Surgical Aesthetics

JAN-FEB 2014

For plastic surgery and cosmetic surgery trends, techniques and equipment, plastic and cosmetic surgeons turn to Surgical Aesthetics for the latest on breast augmentation, liposuction, rhinoplasty and more.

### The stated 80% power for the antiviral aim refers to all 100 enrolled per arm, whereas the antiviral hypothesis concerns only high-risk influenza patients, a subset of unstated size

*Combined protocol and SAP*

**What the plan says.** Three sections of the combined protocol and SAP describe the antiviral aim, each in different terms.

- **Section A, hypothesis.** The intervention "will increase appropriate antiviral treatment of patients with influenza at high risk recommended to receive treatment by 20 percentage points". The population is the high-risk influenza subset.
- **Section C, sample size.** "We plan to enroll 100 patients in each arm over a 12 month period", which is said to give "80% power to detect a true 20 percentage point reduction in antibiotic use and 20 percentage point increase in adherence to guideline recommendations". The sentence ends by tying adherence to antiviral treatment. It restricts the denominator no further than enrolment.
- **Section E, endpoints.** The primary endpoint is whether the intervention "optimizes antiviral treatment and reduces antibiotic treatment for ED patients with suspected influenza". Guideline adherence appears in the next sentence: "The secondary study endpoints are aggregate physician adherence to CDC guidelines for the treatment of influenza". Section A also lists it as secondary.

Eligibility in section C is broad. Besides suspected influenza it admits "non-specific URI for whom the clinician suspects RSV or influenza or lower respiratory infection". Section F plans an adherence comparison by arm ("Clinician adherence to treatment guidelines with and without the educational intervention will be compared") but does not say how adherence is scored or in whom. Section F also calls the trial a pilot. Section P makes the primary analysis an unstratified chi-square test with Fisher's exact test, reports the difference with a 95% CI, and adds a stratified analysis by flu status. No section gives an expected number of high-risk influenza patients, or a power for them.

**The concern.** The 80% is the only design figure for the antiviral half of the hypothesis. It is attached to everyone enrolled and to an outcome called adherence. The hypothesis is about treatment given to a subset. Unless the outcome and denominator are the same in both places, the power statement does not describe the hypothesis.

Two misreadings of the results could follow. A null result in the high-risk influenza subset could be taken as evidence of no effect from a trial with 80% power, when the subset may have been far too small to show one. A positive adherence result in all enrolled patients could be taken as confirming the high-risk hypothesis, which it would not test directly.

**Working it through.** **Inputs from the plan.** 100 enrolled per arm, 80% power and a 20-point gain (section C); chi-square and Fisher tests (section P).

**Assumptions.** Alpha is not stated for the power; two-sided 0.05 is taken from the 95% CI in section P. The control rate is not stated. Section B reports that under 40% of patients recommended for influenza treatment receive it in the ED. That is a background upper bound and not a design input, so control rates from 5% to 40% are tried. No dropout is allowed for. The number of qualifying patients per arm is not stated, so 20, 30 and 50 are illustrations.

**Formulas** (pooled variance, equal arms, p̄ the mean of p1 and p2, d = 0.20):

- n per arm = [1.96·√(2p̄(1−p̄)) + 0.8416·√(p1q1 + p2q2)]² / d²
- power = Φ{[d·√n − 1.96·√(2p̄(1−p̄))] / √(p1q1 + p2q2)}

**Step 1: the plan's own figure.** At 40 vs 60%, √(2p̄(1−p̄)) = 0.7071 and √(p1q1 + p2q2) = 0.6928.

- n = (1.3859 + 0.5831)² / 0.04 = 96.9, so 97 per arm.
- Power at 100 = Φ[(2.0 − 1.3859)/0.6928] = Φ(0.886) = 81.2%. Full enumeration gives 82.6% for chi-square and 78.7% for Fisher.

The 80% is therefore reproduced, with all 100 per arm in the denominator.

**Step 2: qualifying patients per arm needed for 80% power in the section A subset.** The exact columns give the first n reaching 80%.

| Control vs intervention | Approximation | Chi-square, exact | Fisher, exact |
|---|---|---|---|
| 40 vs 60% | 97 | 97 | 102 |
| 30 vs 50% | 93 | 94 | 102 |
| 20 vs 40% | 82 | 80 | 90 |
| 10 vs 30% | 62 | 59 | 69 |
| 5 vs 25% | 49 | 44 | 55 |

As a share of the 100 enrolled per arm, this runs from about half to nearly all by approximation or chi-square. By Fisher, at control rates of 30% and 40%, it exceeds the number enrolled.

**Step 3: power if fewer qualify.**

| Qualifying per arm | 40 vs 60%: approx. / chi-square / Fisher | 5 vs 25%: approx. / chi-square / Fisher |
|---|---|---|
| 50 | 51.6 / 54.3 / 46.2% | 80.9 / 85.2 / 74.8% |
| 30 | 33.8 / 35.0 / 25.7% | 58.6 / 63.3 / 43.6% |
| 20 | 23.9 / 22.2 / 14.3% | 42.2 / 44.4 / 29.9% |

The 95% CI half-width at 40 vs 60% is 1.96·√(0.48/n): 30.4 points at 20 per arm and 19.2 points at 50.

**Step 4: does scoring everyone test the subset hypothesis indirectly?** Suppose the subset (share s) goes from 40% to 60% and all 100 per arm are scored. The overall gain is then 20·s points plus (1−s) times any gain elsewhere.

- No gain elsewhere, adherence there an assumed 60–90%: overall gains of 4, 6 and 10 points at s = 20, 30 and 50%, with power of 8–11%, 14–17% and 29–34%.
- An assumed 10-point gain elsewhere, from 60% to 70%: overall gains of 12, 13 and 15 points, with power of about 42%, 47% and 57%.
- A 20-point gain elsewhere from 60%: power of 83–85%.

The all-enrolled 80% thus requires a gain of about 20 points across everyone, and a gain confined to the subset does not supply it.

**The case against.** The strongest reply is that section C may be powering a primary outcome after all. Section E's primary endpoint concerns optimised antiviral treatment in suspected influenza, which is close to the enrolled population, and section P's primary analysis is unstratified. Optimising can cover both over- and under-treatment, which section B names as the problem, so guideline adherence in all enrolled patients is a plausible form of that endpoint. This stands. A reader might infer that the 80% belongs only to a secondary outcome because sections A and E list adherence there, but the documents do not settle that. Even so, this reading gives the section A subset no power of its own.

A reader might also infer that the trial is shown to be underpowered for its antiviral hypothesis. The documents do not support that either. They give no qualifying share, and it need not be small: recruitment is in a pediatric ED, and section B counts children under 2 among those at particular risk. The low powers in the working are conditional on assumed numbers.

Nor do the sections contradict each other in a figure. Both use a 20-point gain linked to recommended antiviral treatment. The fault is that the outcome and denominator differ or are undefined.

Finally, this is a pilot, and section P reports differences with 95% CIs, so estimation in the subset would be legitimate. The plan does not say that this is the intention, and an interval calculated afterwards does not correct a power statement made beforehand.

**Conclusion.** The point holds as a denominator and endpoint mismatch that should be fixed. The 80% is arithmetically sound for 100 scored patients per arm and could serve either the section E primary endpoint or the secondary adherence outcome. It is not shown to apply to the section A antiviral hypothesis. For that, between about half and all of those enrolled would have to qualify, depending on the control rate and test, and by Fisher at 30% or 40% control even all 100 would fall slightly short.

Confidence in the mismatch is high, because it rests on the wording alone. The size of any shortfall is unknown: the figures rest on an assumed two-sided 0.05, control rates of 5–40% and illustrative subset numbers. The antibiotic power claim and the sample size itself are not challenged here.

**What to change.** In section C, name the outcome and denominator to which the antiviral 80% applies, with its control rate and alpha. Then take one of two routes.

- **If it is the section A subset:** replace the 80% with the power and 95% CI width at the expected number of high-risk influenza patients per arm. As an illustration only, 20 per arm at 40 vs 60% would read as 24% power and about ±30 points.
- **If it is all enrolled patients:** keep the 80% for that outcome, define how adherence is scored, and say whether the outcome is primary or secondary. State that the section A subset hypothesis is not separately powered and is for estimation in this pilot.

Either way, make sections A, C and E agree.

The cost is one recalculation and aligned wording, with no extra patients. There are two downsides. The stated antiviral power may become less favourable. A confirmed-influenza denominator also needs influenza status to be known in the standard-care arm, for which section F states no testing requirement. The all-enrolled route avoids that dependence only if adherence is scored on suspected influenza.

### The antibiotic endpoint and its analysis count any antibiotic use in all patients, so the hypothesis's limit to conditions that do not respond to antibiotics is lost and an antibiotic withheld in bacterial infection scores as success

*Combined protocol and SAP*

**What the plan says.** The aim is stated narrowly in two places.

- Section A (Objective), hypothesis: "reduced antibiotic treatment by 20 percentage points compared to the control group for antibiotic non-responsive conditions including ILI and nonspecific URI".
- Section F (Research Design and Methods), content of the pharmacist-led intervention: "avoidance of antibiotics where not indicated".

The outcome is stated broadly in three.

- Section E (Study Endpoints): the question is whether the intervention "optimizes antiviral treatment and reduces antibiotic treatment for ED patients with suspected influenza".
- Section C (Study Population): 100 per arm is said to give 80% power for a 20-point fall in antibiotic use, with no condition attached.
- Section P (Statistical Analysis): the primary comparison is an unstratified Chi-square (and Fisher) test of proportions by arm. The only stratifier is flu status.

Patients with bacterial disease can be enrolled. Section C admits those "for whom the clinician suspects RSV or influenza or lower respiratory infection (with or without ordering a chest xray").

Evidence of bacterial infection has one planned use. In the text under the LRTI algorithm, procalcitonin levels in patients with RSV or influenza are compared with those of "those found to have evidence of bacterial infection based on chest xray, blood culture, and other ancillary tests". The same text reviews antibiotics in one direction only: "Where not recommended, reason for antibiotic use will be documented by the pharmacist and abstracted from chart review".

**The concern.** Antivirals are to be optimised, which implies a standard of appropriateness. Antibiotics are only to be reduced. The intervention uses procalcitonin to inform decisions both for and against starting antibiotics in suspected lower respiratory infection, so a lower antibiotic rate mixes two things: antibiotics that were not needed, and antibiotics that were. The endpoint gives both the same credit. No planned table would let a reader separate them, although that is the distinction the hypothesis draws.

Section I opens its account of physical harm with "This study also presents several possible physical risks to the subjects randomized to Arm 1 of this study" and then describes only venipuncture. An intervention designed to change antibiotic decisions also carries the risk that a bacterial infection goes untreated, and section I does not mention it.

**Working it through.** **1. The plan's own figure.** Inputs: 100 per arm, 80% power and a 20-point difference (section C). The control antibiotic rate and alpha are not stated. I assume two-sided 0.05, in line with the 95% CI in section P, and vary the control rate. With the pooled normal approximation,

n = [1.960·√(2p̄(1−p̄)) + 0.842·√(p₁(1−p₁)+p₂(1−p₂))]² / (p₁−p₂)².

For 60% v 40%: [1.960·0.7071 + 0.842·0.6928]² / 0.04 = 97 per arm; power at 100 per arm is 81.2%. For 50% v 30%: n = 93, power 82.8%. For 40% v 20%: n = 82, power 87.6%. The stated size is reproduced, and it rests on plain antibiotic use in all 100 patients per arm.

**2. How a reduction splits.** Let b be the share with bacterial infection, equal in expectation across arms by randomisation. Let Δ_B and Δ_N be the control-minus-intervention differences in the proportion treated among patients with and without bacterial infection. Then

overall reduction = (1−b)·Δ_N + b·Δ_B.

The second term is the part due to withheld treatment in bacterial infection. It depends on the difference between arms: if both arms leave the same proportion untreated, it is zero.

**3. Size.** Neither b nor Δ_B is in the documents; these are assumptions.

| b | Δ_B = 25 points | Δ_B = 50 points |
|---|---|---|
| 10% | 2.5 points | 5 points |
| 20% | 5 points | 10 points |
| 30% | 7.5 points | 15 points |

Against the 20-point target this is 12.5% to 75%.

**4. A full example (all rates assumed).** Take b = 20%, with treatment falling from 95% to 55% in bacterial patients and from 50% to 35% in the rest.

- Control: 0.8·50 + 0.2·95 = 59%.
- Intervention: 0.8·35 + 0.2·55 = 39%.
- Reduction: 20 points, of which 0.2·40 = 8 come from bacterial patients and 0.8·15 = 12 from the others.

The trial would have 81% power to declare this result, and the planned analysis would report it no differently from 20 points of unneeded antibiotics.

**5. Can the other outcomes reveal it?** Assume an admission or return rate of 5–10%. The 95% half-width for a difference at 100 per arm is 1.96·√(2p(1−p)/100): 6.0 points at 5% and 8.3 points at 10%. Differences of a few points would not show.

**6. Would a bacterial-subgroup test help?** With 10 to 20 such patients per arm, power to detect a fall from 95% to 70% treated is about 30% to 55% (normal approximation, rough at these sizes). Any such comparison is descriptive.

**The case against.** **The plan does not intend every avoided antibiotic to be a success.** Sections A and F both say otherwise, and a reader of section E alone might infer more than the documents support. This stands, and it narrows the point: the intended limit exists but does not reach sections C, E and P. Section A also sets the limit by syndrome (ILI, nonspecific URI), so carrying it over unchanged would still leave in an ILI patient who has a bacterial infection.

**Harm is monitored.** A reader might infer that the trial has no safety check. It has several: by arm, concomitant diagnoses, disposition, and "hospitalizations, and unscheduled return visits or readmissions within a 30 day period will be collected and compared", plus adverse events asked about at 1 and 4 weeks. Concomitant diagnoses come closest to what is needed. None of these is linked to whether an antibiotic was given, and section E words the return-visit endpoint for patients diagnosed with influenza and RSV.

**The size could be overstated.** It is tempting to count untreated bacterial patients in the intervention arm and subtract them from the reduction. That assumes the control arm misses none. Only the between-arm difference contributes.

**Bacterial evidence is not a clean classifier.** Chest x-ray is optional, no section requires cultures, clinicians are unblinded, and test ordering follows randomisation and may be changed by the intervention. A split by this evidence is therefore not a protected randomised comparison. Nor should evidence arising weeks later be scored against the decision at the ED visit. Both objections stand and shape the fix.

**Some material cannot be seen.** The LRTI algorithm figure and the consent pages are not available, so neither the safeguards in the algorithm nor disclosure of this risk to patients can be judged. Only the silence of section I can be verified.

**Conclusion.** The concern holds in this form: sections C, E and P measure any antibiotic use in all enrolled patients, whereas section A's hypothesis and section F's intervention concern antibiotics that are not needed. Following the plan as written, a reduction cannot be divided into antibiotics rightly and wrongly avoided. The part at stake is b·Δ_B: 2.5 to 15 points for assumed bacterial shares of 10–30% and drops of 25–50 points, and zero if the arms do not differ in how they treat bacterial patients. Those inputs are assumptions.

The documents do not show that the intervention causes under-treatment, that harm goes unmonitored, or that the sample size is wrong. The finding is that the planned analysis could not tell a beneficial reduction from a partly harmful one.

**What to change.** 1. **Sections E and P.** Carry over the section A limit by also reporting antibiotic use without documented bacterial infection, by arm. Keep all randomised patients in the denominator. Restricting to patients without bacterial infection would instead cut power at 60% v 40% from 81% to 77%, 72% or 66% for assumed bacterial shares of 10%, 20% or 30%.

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| Clear Expectations | Though the two may overlap, successful practices develop both protocols—step-by-step documentation of the facility's operational procedures—for all employees to follow, and job descriptions that outline each employee's specific tasks and duties. For example, a job description may tell a receptionist that one of her duties is to turn off the coffee pot at night. A protocol lists all of the steps that must be taken each night to close the practice, such as "People want to have some basic idea of what they will be doing before they even consider taking a job." logging out of computer systems, shutting down the lights and locking the doors. As mundane as they may seem, job descriptions and protocols are crucial to helping practices increase productivity, keep employees on task, reduce costly staff turnover, and ensure the safety of both employees and patients. Wendy Lewis, owner of The Knife Coach, a cosmetic surgery coaching service and former manager of plastic surgery practices, notes that job descriptions play another improtant role as well: improving patient retention. While patients 26 Surgical Aesthetics ❘ January/February 2014 Supporting Your Staff Once hired, staff members continue to benefit from clear job descriptions and protocols, says dermatologist Sonia Badreshia-Bansal, MD, who operates Elite MD—a dual-specialty practice with more than 50 employees—with her husband, plastic surgeon Vivek Bansal, MD. "In a large medical practice, job descriptions enable staff to understand the specific duties and responsibilities of their positions," she says. "They can refer to their job descriptions to measure whether or not they are performing satisfactorily and meeting expectations." Jay Shorr, founder of The Best Medical Business Solutions (, a consultancy that advises medical practices on business and management issues, says it's not fair for an employer to evaluate a staff member if she has not been told what is expected of her. "A job description tells the employee: 'These are the skill sets I'm asking you to maintain so I can evaluate © THINKSTOCK Written job descriptions help employees perform their duties more confidently and can reduce costly staff turnover. may not know whether or not a practice has job descriptions and protocols in place, they certainly can sense when a practice is not well run. "Patients are very savvy," says Lewis. "They pick up on it when employees are annoyed or there is disruption. They notice when there's a different person at the front desk every time they visit, or when staff is not going out of their way to make them feel warm and fuzzy." Joel Schlessinger, MD, who operates a dermatology and cosmetic surgery practice with 85 employees in Omaha, Nebraska, says job protocols and descriptions inspire confidence among employees and patients alike. "There's a level of assuredness that those job descriptions and protocols bring to a practice which is quite helpful," he says. "It makes working in a medical office pleasant for everyone." One of the first tasks he took on before launching his practice 20 years ago was to sit down at a computer and write job descriptions for each employee he would be hiring. He notes that this step was key to completing another early—and ongoing—task of running a successful practice: hiring topnotch employees. "People want to have some basic idea of what they will be doing before they even consider taking a job," says Dr. Schlessinger. "It puts their minds at ease."

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